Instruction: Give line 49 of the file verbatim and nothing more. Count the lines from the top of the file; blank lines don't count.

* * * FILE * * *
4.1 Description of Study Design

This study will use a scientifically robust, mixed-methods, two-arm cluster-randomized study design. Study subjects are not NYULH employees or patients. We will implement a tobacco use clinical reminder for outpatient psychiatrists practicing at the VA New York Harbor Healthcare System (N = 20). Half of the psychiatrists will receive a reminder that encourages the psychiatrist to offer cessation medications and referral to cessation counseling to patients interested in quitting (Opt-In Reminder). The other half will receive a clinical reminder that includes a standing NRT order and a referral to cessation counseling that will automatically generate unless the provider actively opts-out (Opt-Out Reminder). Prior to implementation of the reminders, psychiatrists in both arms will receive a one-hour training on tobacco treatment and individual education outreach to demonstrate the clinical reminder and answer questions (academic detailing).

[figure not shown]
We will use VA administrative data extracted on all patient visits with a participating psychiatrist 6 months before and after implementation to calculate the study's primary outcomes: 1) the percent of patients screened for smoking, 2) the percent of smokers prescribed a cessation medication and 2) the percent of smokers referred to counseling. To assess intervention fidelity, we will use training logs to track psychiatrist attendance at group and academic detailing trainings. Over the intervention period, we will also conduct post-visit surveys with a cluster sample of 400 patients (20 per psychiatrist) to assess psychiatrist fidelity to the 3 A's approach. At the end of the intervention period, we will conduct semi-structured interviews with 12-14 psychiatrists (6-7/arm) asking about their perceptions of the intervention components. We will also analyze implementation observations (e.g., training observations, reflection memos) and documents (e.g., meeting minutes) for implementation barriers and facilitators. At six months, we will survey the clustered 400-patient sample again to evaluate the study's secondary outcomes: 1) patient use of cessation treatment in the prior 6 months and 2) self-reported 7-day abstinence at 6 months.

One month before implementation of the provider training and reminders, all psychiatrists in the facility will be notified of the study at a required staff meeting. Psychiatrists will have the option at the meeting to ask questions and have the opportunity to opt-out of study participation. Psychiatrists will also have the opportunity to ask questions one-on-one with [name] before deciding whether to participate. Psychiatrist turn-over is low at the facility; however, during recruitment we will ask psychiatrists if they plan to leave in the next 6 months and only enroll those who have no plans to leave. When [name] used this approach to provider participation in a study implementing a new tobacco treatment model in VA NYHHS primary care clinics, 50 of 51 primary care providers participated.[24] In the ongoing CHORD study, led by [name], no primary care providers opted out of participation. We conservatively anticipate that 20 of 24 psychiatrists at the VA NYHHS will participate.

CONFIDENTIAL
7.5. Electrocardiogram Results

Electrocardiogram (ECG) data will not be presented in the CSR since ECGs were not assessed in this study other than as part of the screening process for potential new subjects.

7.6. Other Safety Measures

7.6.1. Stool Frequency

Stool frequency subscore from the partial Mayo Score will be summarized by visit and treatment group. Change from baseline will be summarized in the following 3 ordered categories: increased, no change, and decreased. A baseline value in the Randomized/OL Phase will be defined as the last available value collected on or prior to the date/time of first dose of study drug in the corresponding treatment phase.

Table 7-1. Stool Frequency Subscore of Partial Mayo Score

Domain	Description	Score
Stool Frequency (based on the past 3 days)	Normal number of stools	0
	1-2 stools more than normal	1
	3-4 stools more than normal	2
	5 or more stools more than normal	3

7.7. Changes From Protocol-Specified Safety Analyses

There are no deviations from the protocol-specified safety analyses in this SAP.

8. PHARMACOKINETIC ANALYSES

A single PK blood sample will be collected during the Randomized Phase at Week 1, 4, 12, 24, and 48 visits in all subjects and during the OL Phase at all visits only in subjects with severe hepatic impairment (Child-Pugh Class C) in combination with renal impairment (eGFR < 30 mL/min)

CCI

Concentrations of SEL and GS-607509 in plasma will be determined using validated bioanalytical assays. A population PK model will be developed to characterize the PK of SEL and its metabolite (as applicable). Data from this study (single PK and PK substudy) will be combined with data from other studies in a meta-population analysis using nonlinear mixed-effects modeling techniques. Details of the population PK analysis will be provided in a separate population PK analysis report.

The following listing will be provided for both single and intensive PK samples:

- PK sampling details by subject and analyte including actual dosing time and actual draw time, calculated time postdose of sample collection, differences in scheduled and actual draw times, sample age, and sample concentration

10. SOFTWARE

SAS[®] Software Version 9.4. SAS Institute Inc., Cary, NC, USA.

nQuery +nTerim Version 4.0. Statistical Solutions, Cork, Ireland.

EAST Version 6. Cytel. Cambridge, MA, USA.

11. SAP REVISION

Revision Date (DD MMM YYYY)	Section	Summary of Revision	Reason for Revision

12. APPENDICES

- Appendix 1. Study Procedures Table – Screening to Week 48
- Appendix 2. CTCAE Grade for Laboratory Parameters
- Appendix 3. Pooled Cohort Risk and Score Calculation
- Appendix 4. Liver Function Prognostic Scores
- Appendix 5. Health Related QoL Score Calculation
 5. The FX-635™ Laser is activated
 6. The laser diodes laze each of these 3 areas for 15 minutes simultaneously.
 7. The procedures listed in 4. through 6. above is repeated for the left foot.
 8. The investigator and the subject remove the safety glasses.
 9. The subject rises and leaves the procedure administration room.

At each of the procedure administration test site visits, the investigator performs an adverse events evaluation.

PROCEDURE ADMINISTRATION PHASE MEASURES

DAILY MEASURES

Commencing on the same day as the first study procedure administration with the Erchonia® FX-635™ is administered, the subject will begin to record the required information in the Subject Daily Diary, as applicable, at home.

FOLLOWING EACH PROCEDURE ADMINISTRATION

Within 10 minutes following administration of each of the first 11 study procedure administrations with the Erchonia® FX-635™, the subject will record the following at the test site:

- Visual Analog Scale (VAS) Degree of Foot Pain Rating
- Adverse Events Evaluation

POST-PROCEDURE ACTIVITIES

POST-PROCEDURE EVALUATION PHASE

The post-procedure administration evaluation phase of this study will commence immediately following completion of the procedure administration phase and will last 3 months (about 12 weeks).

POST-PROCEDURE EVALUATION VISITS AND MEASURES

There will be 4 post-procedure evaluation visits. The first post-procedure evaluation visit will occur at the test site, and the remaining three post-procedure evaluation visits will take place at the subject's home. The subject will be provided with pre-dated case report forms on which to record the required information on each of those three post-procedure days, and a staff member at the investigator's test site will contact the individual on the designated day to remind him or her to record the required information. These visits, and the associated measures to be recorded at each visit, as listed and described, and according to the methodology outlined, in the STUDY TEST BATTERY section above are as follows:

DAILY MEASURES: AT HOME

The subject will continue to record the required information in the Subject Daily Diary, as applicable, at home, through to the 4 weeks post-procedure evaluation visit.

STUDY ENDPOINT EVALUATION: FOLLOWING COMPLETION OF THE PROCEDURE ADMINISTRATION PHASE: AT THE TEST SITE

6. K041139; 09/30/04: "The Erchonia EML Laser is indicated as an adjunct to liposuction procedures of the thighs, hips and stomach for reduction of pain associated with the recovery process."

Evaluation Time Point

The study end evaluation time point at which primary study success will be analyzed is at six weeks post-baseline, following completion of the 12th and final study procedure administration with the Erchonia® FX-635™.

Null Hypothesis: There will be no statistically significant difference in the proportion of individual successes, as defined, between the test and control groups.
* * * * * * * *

- Visual Analog Scale (VAS) Degree of Foot Pain Rating